https://github.com/pypilot/pypilot/wiki/controller


Quote:
I have motor controllers available on pypilot.org, and they can work with any dc motor. I am also planning to design a new controller for half the cost in the next few months, but I do not know when it will be ready and tested.
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Old 30-05-2018, 22:10   #36
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Re: PyPilot

Quote:
Originally Posted by boat_alexandra View Post
You would need a motor controller to switch the tillerpilot motor directly bypassing all of the circuit boards on the tiller pilot.

nmea0183 does not have sufficient sentences for autopilot control. The best you can do is send it wind data, or route commands, and this is used by the internal controller. Not sure which tillerpilot you have, but all the ones I have seen do not have gyroscopes, and have gimbaled compass that can literally swing around. This gives poor performance and you cannot easily tune them or control them remotely.

As far as I know, there are no provisions for motor control over nmea0183. If it were possible to move the motor directly it would be possible to use pypilot with no additional hardware.

I have motor controllers available on pypilot.org, and they can work with any dc motor. I am also planning to design a new controller for half the cost in the next few months, but I do not know when it will be ready and tested.



Dear BA, thanks for the reply.

My Tillerpilot is a Simrad TP30. I have never used the NMEA183 connector.

Any idea what instructions this tillerpilot get via NMEA. Is it simply a bit left or right movement of the ram ?

What NMEA sentences use such an autopilot ?

I'am sure a lot of autopilots work on the same princible. I would be nice of the control can be done with the Pypilot via NMEA.

Regards,

Bram
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Old 31-05-2018, 06:06   #37
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Re: PyPilot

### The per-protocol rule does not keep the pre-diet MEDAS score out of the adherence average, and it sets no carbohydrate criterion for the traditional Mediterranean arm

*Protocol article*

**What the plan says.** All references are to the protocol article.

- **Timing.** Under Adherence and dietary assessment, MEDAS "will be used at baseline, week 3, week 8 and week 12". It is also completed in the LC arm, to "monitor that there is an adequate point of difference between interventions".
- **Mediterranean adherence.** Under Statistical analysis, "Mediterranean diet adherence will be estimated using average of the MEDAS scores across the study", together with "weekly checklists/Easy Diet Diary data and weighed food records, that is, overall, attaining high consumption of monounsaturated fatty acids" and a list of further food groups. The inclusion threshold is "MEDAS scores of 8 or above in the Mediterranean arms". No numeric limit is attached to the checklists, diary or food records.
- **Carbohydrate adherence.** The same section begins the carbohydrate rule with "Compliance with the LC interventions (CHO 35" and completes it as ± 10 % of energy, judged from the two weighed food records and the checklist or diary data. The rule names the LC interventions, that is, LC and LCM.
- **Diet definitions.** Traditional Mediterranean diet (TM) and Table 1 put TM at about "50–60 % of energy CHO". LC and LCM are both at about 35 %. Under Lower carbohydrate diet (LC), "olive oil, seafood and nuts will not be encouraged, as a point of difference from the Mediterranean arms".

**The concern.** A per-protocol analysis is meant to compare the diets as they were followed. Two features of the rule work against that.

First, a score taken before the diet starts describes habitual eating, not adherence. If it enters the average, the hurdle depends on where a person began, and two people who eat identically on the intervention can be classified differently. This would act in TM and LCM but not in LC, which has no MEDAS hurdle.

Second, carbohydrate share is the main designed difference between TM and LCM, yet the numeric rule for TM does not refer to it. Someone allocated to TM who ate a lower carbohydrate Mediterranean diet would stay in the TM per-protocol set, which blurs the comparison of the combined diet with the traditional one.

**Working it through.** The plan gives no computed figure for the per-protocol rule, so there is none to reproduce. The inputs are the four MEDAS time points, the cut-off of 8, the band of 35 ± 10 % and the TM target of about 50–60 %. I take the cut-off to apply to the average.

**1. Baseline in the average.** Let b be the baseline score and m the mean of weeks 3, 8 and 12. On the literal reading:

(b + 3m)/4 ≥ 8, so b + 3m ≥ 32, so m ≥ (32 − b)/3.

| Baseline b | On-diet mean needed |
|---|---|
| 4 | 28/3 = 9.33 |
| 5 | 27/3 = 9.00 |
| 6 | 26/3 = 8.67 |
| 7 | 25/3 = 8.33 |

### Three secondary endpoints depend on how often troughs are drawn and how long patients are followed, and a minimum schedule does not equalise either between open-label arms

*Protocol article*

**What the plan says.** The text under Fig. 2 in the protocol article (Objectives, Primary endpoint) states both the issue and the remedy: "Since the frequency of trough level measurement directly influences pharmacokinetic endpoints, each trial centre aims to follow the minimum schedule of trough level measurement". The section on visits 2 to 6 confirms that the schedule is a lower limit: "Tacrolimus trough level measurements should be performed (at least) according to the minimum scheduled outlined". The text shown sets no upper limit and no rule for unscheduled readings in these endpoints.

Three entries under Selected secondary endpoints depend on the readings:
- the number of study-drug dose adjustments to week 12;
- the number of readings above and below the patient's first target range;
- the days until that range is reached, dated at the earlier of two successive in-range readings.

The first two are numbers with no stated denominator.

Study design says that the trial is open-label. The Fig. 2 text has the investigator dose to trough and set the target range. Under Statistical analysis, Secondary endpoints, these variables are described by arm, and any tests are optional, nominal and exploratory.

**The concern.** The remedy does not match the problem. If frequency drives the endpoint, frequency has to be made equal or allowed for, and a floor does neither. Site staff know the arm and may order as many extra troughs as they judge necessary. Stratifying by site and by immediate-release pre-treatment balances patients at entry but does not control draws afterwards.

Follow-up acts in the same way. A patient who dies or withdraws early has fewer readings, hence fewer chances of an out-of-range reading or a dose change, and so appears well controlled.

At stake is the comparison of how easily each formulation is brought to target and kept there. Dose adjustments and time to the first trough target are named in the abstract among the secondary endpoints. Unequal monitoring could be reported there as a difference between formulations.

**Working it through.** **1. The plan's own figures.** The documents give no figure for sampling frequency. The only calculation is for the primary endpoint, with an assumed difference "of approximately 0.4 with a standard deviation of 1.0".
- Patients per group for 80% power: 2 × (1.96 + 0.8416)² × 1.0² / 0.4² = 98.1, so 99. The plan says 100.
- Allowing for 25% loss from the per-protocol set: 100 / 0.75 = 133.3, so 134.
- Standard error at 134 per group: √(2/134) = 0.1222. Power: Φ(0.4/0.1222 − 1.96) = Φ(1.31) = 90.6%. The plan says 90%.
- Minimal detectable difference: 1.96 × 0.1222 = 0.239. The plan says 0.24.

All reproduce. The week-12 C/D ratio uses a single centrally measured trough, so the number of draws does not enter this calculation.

My RM control for wheelpilot 4000 has nmea0183 in for fluxgate compass and perhaps gps. I have no idea what nmea out would be other than all the nmea sentences on the ST bus.
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Old 31-05-2018, 06:15   #38
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Re: PyPilot

Quote:
Originally Posted by verkerkbr View Post
Dear BA, thanks for the reply.

My Tillerpilot is a Simrad TP30. I have never used the NMEA183 connector.

Any idea what instructions this tillerpilot get via NMEA. Is it simply a bit left or right movement of the ram ?

What NMEA sentences use such an autopilot ?

I'am sure a lot of autopilots work on the same princible. I would be nice of the control can be done with the Pypilot via NMEA.

Regards,

Bram
As I said, it is not possible with standard nmea sentences. If you can figure out a way to manually control it over nmea let me know. Normally the nmea is used only for wind input, or for autopilot route following.

You would need a different controller, and then wire it directly to the dc motor and bypass all the obsolete electronics.

I have done this with success on:
simrad tp22
autohelm 1000
tillermaster
navico 1600
other units I built from 3d printer screw drives and dc motor.
wheel drive units and
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Old 03-06-2018, 09:17   #39
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Re: PyPilot

Quote:
Originally Posted by boat_alexandra View Post
As I said, it is not possible with standard nmea sentences. If you can figure out a way to manually control it over nmea let me know. Normally the nmea is used only for wind input, or for autopilot route following.